The work is divided into thematic sections entitled Hero, Soldier, and Pariah along with a prologue and epilogue, and notes, acknowledgements, an index, and quite a few historical photos and drawings. Five "hero" chapters exist and cover the need for development of napalm through its use in the island fighting campaigns of World War II and into the mass fire bombing of Japanese cities. The soldier theme comprises four chapters focusing primarily on the use of napalm in Korea and Vietnam along with the increasing criticism of its use in the later war as its unpopularity rose at home. The "pariah" chapters are five in number and chronicle how both US public and international views on napalm have soured and view use of the weapon as tantamount to a war crime.
The many stories woven together and insights provided about the development, history, and use of napalm are not only highly informative but also provide a good read. A compressed weapons systems lifecycle from the entrepreneurial through the institutionalized and later the satirized phases is readily evident: from Harvard tennis players fleeing during the initial field test in July 1942 (entrepreneurial), the Island campaigns and later firebombing of Japan in 1943-1945, its use in the Korean War in 1950-1952, and in Vietnam in 1963-1972 (institutionalized), and the anti-napalm arms control movement that picked up synergy with the infamous photo of a naked nine year old Vietnamese girl--Kim Phuc--burned by napalm and the subsequent "Napalm Sticks to Kids" cadence-song parody (1972), the surreal scenes from the movie "Apocalypse Now" (1979) related to napalm use, and other negative elements promoted by popular culture (satirized).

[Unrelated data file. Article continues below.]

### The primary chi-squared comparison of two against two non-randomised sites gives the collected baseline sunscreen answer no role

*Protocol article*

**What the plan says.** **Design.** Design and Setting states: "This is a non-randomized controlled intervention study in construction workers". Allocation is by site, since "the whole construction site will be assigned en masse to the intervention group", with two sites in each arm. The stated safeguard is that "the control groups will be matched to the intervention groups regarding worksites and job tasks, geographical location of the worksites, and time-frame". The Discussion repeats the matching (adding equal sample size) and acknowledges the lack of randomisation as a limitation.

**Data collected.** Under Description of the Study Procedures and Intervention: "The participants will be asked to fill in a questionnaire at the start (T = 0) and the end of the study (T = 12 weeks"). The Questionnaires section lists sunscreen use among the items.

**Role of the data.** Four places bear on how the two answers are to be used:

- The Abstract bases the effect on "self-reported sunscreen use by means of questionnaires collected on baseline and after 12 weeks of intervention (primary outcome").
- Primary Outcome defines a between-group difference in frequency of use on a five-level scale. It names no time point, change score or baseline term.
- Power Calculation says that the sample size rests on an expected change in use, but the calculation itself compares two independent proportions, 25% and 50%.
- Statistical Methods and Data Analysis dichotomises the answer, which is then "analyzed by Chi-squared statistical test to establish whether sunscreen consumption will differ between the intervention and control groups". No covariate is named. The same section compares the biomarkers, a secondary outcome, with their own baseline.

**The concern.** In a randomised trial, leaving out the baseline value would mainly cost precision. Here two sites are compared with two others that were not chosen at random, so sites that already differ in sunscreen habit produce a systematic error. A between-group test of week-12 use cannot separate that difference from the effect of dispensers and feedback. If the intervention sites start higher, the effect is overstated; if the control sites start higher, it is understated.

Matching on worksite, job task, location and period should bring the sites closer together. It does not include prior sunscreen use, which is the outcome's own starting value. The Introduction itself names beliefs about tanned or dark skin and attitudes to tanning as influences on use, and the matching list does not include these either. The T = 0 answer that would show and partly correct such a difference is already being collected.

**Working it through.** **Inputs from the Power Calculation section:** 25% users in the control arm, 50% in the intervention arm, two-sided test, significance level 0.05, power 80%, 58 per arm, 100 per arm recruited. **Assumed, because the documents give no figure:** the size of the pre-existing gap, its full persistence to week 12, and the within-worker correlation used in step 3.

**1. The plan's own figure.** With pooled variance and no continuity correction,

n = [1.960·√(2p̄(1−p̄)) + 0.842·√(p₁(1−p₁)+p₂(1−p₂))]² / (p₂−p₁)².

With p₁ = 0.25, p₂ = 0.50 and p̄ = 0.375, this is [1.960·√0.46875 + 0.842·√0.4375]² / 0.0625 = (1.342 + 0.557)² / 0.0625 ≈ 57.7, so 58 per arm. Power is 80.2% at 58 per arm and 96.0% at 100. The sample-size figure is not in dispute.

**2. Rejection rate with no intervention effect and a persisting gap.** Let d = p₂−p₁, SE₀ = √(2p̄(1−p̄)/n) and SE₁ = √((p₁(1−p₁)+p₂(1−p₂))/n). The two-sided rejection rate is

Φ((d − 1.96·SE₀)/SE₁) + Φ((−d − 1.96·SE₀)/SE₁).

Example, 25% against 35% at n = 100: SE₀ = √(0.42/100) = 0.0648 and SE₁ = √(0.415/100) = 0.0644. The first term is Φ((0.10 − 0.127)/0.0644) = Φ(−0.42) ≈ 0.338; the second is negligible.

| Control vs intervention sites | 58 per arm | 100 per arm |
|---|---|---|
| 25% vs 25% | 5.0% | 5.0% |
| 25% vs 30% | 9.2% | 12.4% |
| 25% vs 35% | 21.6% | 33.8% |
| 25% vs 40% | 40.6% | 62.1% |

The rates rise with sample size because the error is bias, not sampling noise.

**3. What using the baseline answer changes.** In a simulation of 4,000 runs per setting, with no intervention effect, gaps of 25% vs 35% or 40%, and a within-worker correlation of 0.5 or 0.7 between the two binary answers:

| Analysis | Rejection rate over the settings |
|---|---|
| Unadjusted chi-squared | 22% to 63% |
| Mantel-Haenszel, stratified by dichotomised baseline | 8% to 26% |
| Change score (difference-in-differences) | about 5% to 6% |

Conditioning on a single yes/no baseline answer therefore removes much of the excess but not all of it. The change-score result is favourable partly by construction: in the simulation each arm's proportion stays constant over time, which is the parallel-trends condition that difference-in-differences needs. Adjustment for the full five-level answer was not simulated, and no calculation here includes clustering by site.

The book contains many gems of information including highlights of the work of Harvard professor Louis Fieser and his team in developing napalm, the metrics behind testing napalm in both optimizing its weaponization characteristics and its effectiveness in burning down various forms of structures, and discussions and analyses of its battlefield use from mid-World War II into the modern era. The early ill-fated attempt to combine napalm with bats for delivery purposes is also covered along with perspectives on international law and legitimate forms of weaponry--including increased hostility to land mines and cluster munitions--affecting what can now be used in early twenty-first century warfare.